The language in the play is quite unusual. Did you find that a challenge?

Matthews: I actually felt the opposite. It’s not that I understood everything, but I didn’t find it difficult. Did you find it difficult Ellie?

Kendrick: It’s funny that you say that because lots of people, almost the first thing they say is ‘How did you understand it?’ But the language which Viv has created – which is sort of an amalgamation of London street language and her own imagination – is so evocative and almost intuitive you very quickly snap into it .

Matthews: There’s a logic behind everything. Money is ‘greens’ and even the words that you think ‘God where did that come from?’ actually make sense. It’s just a different way of saying things and there is a tuning into it I guess.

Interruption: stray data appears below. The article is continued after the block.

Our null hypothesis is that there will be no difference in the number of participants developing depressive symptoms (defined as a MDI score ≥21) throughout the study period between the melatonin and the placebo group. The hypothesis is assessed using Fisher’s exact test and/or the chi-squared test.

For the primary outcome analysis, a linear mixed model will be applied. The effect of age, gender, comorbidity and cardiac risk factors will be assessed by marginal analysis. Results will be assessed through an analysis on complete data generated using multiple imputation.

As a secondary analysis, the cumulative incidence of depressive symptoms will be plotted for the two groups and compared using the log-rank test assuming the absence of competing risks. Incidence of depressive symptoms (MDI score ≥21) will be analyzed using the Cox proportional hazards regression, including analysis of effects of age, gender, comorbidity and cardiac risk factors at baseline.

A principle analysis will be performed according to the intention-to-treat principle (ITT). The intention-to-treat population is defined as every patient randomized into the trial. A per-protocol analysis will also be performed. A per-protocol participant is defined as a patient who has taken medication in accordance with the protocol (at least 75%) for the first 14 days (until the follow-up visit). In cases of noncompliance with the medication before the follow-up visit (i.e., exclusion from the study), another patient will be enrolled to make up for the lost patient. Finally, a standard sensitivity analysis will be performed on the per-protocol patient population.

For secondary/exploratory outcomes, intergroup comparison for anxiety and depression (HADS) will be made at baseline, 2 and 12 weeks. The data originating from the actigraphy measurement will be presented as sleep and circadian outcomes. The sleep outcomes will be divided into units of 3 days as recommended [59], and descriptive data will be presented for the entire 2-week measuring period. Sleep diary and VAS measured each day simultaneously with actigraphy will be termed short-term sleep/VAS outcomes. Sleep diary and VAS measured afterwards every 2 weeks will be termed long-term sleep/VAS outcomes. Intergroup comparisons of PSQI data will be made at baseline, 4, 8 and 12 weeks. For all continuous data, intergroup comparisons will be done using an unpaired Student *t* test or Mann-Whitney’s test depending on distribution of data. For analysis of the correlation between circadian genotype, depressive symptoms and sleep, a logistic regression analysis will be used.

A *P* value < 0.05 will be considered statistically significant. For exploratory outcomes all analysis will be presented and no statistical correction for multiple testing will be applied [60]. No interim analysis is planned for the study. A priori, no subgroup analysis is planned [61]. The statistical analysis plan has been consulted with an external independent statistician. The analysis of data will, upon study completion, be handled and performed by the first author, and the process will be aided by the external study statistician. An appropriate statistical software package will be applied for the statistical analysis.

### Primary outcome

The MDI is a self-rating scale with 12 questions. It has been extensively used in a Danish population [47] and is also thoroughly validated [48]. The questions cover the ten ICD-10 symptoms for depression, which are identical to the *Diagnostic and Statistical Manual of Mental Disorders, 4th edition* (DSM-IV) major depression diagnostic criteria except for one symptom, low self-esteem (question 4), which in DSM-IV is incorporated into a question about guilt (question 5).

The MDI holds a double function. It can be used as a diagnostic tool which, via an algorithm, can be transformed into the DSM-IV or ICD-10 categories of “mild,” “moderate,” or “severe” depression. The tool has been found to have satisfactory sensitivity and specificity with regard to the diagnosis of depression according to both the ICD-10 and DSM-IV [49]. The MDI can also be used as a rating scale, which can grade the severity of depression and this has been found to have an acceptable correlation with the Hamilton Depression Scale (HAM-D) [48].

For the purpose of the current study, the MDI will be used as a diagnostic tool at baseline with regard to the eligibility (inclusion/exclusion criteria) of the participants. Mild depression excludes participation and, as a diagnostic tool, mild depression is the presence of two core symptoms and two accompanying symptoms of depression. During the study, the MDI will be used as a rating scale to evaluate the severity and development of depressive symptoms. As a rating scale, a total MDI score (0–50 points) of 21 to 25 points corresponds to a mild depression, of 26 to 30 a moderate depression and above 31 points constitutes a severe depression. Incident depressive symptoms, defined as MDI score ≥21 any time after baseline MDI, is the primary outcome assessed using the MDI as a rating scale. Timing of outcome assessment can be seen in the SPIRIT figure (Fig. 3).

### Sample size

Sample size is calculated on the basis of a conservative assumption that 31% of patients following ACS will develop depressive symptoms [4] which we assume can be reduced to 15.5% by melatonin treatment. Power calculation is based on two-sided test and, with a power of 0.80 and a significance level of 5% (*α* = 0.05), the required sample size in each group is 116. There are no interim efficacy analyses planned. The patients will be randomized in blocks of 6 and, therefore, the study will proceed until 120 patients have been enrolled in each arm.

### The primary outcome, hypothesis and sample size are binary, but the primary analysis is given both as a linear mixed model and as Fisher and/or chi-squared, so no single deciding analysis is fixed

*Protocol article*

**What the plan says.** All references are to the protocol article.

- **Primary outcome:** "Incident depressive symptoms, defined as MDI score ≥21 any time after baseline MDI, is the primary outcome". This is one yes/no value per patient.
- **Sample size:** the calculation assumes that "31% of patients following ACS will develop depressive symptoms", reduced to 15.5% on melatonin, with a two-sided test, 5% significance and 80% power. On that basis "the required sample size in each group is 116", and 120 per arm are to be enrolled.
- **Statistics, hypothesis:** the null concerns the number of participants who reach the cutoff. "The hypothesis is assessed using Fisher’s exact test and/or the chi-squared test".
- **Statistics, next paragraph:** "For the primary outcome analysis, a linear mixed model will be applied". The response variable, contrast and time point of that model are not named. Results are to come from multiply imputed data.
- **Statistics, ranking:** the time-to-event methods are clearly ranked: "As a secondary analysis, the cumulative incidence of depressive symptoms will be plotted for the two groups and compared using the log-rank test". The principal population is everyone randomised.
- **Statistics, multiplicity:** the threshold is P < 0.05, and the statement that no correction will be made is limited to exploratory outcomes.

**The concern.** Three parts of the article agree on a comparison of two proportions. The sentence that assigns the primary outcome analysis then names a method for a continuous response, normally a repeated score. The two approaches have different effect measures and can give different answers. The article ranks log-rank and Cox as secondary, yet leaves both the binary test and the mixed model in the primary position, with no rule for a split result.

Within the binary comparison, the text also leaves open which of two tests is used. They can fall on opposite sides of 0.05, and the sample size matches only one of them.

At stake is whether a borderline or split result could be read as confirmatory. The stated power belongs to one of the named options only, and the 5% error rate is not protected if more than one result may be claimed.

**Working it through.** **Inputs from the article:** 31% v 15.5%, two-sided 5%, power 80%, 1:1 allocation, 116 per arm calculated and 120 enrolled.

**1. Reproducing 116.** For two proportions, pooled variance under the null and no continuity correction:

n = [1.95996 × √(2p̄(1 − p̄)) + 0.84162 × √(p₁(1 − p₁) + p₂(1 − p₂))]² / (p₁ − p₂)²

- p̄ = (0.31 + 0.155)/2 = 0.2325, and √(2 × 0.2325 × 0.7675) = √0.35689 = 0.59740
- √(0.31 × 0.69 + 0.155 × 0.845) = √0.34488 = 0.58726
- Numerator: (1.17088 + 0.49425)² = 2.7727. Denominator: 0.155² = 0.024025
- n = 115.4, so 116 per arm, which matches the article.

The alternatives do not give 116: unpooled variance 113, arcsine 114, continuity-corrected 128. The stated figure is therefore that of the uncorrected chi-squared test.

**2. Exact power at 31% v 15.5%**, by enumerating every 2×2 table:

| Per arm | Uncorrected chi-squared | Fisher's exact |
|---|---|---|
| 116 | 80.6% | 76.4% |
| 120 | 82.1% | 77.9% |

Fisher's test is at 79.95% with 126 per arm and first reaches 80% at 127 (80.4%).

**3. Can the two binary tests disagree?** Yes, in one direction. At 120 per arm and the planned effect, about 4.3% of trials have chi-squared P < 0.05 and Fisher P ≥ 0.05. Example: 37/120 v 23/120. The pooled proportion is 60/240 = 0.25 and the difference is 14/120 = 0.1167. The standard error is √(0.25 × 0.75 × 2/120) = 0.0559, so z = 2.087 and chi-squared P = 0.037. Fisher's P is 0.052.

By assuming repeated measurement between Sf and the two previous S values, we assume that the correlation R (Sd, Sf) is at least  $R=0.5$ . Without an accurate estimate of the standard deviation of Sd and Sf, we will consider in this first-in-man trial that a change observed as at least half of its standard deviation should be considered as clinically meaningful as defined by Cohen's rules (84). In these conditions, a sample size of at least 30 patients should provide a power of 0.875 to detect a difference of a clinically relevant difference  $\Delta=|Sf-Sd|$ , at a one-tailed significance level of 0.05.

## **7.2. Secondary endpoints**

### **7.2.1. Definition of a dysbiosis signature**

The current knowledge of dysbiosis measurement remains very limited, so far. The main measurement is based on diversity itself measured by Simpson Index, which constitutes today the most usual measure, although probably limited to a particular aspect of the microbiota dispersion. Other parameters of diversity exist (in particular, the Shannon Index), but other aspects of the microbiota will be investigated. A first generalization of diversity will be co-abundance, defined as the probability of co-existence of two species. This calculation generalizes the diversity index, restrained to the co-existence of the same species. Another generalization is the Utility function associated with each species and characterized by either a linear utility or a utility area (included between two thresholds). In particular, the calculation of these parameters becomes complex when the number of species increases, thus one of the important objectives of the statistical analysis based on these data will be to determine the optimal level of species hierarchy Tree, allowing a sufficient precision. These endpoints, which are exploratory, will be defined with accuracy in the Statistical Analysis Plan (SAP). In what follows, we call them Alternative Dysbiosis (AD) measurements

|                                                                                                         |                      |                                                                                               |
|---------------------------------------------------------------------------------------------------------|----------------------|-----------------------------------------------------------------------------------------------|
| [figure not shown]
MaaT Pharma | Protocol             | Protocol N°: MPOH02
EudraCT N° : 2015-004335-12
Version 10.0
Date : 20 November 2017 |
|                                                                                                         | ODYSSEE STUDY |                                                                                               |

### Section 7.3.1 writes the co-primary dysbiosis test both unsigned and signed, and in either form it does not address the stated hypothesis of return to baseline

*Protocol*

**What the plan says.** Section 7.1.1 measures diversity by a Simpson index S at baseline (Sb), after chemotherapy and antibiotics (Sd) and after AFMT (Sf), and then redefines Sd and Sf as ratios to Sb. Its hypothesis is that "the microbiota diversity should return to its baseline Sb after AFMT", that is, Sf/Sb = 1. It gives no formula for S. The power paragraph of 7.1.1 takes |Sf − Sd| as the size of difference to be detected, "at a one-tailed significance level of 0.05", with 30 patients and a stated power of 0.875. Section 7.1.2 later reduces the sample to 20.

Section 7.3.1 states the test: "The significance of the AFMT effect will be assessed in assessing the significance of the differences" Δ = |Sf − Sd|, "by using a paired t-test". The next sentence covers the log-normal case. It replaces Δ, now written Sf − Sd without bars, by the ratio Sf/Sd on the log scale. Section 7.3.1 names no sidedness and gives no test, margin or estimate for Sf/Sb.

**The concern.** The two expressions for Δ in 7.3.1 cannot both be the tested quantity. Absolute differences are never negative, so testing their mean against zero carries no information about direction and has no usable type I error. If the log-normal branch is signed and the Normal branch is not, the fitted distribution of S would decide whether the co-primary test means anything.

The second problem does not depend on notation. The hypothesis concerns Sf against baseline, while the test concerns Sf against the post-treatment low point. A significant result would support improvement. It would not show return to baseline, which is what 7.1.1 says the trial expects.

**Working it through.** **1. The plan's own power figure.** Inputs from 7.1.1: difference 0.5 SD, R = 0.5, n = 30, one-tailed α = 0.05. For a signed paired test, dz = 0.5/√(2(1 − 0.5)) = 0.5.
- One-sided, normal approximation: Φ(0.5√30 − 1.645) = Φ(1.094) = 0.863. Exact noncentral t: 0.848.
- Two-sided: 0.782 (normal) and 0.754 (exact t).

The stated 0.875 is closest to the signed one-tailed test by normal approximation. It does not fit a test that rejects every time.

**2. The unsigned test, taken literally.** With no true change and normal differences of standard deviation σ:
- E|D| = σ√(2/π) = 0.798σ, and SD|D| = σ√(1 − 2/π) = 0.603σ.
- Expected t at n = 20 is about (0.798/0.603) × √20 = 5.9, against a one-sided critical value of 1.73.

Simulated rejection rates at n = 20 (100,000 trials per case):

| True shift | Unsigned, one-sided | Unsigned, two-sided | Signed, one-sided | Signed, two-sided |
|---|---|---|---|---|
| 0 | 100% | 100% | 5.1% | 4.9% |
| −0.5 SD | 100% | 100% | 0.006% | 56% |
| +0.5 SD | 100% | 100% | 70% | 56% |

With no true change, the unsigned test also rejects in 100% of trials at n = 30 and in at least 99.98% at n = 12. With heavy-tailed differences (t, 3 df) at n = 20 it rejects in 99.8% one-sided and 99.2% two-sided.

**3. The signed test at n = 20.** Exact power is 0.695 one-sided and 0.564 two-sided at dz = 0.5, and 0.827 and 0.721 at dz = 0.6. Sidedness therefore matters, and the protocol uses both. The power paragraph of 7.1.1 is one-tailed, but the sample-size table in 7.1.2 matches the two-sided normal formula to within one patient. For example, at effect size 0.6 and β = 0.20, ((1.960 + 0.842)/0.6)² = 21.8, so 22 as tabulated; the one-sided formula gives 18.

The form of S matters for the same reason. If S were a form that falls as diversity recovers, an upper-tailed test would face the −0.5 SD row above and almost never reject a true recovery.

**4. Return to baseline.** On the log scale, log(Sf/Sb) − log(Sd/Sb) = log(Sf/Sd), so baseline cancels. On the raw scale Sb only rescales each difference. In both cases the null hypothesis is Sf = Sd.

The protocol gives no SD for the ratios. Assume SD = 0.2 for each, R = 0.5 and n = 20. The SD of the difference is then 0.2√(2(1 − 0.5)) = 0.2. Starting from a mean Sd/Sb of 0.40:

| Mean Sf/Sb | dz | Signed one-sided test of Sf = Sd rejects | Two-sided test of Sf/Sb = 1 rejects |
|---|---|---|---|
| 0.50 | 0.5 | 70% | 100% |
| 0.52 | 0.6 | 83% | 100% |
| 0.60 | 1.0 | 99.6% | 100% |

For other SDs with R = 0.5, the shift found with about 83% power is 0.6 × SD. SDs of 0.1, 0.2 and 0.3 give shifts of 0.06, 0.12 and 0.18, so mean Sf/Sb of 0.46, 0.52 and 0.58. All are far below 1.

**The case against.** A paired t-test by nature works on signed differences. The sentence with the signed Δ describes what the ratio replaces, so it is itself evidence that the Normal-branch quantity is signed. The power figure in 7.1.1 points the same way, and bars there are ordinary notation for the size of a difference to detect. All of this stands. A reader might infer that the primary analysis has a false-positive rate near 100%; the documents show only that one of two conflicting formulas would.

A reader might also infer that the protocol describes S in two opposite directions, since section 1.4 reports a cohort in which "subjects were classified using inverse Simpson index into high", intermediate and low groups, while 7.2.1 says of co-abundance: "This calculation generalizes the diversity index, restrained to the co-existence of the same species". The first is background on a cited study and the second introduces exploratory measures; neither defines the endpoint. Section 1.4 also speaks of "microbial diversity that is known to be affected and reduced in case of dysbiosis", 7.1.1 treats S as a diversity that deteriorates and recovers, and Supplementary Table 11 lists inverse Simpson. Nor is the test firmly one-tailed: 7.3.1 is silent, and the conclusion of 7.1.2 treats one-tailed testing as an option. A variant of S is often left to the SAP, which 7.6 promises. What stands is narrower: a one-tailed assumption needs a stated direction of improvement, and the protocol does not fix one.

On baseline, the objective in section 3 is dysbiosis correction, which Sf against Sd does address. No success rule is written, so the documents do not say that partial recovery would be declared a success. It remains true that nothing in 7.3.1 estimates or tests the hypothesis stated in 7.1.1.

Vivienne did extensive research for the play. How much did that affect the rehearsal process?

Matthews: During the first week we went through the play on a very simple level asking questions, and what would come out of those conversations were stories and experiences that Vivienne and Lucy both had about this world and women that they’d met. It felt from day one that [these experiences] were never a separate thing, that it was so ingrained in the process. Their research was so intense and thorough that you felt like whatever they were offering was incredibly helpful. Did you find that?

Kendrick: Yes. Clean Break was set up by two ex-offenders and the centre of all of their productions has always been women and the criminal justice system, and alongside their theatrical productions they have loads of courses and workshops for women. So we were actually rehearsing in Clean Break’s headquarters, in the same building as these courses were taking place. Lots of those women had encountered things that the play touched on, so if ever we wanted to, for example, find out what it was like to be an addict and in and out of prison, they could literally go next door and say ‘Can someone come in and talk about this?’ People were incredibly generous and open and helpful because they wanted the story to be told right.